With the global market constantly evolving through a globe-spanning network of communications, collaborations and immigrations, individuals are encouraged to be equipped with cultural literacy. To offset cultural division, it is essential to promote “cross-fertilisation across all boundaries, between ‘majority’ and ‘minorities’, ‘dominant’ and ‘sub’ cultures, localities, classes, faiths, disciplines and genres, as the source of cultural, social, civic and economic innovation”. Three main campaigns are: 1) Pluralism, which aims to promote positive diversity by encouraging understanding and respect. Britain, for instance, has increasingly diversified in ethnic and religious terms as a result of continued large scale immigration from a far wider set of source countries. 2) Homogenisation, that goes beyond co-existence through tolerance by promoting one common identity based around citizenship and assimilating minorities into the society. Malaysia, for instance, is running ‘1Malaysia’ campaign to promote homogenisation while celebrating diversity. 3) Globalisation: Awareness nurtured at the root level can be extended into a more global setting. The lack of cross-cultural awareness can be detrimental to the success of global marketing campaigns, business meetings and international relations. Within the domain of game-based learning (GBL), this article briefly describes the attributes of the e-VITA project, which may be adopted by future initiatives in exploring games to support cross-cultural awareness campaigns, such as ‘1Malaysia’ and multicultural Britain.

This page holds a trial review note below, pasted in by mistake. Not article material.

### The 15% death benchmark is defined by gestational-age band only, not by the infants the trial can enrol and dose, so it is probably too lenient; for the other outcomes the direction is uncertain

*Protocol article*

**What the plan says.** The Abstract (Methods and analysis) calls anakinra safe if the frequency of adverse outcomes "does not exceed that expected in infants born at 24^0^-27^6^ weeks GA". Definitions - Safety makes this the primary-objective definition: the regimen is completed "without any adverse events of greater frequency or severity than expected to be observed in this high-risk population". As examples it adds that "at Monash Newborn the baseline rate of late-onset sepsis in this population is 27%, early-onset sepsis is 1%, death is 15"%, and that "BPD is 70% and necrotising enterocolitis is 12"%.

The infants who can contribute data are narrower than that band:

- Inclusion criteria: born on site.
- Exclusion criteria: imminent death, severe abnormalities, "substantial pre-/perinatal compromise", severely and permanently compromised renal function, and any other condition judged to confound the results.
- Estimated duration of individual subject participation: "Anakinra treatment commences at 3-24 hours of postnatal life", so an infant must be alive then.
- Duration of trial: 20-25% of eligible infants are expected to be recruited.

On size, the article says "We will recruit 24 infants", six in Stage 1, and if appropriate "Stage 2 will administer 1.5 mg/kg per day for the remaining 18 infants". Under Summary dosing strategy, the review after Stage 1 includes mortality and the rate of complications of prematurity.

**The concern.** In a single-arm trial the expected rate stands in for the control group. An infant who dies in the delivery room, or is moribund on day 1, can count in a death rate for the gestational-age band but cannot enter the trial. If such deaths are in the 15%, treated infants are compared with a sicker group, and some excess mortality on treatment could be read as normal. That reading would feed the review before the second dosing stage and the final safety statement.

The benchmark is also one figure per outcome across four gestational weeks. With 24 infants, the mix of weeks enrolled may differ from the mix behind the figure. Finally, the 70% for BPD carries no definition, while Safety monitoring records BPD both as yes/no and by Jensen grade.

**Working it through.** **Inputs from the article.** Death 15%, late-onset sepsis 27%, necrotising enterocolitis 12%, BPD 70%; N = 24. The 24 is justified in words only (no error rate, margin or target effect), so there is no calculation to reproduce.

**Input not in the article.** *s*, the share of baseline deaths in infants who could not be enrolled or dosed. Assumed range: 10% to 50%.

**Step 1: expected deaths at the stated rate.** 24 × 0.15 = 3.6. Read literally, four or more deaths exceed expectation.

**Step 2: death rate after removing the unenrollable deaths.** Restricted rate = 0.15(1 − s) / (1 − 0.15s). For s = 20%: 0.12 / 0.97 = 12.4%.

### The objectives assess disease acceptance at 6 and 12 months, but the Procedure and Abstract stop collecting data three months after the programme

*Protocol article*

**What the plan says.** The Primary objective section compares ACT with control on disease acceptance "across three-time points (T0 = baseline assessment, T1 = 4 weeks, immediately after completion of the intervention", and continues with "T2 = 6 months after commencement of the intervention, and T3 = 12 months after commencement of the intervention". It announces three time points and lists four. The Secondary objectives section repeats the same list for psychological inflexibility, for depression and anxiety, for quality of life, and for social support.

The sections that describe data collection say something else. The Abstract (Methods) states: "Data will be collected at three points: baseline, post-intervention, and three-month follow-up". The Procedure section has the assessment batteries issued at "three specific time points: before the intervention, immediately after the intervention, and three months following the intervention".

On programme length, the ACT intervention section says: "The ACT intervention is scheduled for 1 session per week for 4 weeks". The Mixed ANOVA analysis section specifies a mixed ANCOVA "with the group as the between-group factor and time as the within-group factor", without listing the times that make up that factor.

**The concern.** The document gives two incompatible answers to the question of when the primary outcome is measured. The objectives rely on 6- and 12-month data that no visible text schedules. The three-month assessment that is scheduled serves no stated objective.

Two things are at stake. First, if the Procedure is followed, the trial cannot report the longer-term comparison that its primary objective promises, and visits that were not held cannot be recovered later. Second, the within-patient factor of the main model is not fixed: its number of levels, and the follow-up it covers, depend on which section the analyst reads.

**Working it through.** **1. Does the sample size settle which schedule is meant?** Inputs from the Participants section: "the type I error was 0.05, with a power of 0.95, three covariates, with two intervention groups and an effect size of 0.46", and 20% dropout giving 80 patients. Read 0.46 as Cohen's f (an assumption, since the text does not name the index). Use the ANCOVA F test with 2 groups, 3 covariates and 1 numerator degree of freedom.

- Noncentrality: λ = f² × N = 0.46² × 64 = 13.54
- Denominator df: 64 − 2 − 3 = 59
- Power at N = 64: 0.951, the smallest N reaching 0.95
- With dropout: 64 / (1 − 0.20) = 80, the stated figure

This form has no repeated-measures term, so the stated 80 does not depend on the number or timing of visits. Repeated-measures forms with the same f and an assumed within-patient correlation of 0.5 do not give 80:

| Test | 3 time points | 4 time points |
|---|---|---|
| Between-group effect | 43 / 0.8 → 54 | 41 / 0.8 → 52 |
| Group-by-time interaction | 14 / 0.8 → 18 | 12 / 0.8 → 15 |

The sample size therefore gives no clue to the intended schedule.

|Journal||Learning Technology Newsletter|
|Publication status||Published - Jan 2010|
- serious games
- game-based learning
- cultural awareness
Arnab, S., Protopsaltis, A., Minoi, J. L., Dunwell, I., & de Freitas, S. (2010). Promoting cross-cultural awareness through exposure in game-based learning. Learning Technology Newsletter, 12(1), 40-43.